Search and Rescue Dog Training

Recently a Pinky’s Dog Training fan page member requested some information about SAR (Search and Rescue) dog training. While the scope of that topic reaches beyond one blog post, let’s discuss one or two components of this beneficial method of training.

Probably the most common image of a search and rescue dog is the one of a big ol’ St. Bernard dragging skiers out from under an avalanche. These types of dogs are trained to meet the Federal Emergency Management Agency standards – or at least should be if they reside in the United States. Part of this training includes the dogs’ capability of working at least 4 hours without distraction. It would be very typical of a dog to go off chasing a duck when it should be looking for trapped humans. This training requires an astronomical amount of time (depending on the trainer and dog) and also requires loads of patience. Trainers must expose the dogs to a variety of scents, weather conditions, noises, and other stimuli.

One of the most phenomenal behaviors SAR dogs are trained to do is what is called “airscenting.” Airscenting is when a dog picks up a scent in the air and then follows that scent back to it’s source. This is different than a dog picking up a specific air scent. For example, a trailing dog (different from an airscenting dog) may grab the scent of a specific individual and locate that individual. Think of a detective dog – the detective gives the dog a whiff of a suspects cologne and then the dog goes and finds the man wearing that cologne. An airscenting dog does not discriminate scents in that way. An airscenting dog may be sent out into the wild to find a missing person and is therefore trained to pick up any human scent.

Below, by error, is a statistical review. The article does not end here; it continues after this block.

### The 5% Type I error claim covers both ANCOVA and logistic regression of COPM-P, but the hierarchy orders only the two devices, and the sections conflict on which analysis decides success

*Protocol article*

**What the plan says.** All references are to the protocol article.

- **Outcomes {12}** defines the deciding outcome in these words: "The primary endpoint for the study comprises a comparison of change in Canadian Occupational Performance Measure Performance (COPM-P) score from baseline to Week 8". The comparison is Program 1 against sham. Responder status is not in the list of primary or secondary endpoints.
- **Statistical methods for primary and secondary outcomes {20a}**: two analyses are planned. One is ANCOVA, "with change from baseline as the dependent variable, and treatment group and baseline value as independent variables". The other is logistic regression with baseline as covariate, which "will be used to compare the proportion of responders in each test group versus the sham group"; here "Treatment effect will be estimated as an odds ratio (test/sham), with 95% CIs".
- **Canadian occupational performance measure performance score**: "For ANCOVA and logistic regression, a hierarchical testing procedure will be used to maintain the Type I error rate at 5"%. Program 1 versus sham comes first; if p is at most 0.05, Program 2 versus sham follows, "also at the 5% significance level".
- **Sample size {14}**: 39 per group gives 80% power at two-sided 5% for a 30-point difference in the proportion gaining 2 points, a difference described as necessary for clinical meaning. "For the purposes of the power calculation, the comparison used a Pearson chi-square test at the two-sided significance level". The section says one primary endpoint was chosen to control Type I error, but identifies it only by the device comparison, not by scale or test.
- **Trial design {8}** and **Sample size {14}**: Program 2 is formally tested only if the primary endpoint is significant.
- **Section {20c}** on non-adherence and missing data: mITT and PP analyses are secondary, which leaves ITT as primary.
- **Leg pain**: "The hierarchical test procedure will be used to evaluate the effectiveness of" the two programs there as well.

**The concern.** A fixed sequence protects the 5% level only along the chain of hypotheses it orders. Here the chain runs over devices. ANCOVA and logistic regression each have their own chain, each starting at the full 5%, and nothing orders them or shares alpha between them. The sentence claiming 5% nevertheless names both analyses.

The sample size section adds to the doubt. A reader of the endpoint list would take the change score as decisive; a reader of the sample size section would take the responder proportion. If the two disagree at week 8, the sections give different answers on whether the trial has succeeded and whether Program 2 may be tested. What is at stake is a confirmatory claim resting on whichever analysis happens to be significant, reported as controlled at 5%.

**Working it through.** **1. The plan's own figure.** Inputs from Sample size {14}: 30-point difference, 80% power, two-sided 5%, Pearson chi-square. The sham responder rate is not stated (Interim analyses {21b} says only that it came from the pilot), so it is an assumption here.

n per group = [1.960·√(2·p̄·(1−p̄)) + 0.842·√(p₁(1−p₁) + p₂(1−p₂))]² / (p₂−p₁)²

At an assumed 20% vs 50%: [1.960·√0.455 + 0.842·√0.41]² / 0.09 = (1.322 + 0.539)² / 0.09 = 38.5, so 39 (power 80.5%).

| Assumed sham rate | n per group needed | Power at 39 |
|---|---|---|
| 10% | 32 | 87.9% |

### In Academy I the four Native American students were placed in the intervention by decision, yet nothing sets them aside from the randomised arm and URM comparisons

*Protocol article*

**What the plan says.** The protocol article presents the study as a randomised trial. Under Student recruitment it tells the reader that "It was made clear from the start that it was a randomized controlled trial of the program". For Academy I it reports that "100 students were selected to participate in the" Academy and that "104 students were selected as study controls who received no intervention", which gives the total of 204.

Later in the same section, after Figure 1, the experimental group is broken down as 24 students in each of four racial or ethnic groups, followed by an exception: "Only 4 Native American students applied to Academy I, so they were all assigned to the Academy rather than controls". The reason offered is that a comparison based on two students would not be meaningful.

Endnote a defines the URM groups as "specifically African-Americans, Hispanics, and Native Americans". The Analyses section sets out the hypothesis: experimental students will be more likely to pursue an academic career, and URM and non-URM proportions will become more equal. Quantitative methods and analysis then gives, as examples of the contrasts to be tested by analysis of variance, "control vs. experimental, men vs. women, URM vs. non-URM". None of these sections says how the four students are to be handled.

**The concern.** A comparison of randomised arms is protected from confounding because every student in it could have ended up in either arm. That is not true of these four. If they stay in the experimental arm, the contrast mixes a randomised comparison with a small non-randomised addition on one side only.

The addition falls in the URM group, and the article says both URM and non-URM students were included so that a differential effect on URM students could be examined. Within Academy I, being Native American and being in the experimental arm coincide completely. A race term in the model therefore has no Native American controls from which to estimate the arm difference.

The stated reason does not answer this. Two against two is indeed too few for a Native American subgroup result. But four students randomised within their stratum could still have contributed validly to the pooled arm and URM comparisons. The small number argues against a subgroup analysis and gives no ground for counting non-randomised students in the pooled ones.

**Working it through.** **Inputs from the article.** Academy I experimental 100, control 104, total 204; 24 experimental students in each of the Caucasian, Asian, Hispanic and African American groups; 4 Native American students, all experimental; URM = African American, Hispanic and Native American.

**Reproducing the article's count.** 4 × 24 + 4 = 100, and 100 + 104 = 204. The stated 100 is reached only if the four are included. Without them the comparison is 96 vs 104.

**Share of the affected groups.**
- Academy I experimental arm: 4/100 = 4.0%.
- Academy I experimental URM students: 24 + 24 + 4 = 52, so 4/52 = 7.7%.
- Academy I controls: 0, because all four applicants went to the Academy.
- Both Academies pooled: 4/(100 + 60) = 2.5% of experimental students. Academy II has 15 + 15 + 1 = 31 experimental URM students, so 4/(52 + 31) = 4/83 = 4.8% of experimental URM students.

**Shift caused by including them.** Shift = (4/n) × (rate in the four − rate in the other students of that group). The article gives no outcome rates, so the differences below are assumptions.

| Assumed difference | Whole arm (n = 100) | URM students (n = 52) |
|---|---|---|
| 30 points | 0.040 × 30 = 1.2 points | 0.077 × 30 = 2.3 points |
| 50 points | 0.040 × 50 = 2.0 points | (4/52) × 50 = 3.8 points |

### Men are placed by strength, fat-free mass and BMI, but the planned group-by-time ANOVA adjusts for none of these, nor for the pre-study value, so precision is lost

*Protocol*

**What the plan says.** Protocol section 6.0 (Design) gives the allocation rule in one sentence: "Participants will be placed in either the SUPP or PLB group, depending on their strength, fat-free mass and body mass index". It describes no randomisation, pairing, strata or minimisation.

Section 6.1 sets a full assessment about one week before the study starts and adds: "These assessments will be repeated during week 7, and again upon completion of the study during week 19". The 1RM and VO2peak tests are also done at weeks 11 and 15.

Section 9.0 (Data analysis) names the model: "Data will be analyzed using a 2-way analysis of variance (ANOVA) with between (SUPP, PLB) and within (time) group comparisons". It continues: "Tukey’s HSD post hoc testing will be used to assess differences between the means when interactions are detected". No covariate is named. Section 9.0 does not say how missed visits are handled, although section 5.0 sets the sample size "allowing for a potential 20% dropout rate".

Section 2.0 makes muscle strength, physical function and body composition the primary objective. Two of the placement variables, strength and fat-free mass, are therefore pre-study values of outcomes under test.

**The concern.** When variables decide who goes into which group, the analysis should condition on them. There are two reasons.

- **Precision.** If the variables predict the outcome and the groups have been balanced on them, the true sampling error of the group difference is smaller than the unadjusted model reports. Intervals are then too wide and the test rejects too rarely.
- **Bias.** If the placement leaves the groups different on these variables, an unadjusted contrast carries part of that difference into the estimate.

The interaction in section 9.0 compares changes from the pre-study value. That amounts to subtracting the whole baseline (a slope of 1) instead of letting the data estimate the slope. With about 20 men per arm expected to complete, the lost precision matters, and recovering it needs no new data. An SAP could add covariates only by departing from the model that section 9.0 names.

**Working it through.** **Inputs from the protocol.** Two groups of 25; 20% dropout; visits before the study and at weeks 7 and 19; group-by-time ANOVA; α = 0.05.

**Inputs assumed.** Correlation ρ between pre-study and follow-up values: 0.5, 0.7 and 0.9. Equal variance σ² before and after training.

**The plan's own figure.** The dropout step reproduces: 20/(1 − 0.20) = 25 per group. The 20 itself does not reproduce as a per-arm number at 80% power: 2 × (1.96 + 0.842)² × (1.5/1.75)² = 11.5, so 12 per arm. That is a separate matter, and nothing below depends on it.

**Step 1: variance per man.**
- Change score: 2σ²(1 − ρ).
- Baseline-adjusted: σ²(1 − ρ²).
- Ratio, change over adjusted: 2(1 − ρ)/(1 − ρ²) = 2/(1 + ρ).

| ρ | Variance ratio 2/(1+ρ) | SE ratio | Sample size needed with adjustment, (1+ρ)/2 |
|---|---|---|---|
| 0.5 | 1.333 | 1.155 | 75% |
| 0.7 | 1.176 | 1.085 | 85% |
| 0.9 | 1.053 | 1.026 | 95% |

This type of obedience training is a great tool and has helped save the lives of countless people.  It just shows another way dogs have positively changed the lives of man.